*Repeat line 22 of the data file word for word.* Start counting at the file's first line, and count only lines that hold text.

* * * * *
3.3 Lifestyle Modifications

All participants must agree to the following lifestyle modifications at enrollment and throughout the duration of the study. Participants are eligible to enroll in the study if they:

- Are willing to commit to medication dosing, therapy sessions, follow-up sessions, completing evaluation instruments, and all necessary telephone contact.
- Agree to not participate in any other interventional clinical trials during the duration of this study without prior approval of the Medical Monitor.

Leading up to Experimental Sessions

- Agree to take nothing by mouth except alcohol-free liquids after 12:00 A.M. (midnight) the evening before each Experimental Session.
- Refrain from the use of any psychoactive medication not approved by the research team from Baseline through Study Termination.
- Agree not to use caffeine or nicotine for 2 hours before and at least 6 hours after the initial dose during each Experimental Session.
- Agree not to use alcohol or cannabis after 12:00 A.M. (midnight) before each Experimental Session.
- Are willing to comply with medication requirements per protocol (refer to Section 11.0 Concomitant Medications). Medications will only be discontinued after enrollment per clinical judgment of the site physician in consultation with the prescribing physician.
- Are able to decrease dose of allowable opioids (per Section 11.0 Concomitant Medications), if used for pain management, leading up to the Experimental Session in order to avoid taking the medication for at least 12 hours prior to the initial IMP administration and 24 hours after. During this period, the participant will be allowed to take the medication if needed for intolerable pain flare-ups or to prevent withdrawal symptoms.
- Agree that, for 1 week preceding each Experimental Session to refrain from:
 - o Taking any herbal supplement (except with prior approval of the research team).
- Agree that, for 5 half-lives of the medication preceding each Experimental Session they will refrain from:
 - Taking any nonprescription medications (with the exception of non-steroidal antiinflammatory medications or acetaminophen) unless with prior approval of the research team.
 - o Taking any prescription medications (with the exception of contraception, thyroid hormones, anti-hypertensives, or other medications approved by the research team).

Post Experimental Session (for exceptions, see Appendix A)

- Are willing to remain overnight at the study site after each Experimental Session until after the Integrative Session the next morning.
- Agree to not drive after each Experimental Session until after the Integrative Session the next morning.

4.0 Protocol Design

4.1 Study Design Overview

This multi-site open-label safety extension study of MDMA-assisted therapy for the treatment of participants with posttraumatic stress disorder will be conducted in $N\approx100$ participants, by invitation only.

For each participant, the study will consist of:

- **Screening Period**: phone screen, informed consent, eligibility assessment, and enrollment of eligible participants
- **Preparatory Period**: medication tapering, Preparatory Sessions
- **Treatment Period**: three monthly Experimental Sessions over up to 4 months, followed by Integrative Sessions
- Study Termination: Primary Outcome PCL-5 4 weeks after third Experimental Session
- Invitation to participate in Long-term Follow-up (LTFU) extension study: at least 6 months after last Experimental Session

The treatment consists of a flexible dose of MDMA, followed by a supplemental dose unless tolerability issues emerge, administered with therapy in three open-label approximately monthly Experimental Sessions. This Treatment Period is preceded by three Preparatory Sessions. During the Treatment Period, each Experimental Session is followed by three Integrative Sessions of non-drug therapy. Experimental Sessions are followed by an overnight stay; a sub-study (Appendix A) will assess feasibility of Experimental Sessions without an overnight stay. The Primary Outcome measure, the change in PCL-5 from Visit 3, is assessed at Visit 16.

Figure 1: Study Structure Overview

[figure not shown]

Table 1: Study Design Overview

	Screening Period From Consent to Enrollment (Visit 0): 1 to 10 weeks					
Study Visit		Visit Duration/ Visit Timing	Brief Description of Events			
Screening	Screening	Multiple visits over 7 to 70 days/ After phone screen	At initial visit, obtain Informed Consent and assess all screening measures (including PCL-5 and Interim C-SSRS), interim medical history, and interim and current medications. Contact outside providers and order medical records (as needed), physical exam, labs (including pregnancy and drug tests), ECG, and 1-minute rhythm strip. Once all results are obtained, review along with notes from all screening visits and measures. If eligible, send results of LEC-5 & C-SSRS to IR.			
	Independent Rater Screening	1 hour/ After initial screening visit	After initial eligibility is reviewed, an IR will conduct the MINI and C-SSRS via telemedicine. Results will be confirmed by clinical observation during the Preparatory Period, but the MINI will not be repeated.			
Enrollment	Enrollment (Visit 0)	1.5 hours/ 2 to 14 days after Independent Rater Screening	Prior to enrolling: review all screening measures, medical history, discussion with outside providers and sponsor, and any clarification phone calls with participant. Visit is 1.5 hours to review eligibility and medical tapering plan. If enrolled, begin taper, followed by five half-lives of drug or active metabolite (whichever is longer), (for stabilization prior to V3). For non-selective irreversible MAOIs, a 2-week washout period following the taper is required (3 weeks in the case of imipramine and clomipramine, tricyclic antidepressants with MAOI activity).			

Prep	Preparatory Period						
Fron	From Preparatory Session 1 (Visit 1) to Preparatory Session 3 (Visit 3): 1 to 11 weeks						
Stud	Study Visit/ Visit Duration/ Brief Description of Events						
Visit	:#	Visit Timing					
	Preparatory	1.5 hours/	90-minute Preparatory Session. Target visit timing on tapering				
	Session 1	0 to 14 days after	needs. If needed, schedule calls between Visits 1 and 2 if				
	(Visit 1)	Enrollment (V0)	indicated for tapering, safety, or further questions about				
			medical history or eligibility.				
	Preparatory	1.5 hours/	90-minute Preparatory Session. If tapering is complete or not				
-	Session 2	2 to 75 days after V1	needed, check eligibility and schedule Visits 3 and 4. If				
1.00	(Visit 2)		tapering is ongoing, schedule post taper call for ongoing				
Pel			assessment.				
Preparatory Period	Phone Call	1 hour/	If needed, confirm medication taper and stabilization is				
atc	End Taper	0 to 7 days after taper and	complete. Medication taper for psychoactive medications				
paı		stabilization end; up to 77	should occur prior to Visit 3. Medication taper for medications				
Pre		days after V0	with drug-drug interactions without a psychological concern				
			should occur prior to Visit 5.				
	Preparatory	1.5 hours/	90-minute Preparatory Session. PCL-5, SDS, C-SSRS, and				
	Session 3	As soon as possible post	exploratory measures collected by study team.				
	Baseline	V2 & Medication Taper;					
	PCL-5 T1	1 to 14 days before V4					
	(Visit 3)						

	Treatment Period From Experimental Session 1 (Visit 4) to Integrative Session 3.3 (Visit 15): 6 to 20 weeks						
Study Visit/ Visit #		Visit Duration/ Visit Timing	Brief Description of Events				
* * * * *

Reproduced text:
This multi-site open-label safety extension study of MDMA-assisted therapy for the treatment of participants with posttraumatic stress disorder will be conducted in $N\approx100$ participants, by invitation only.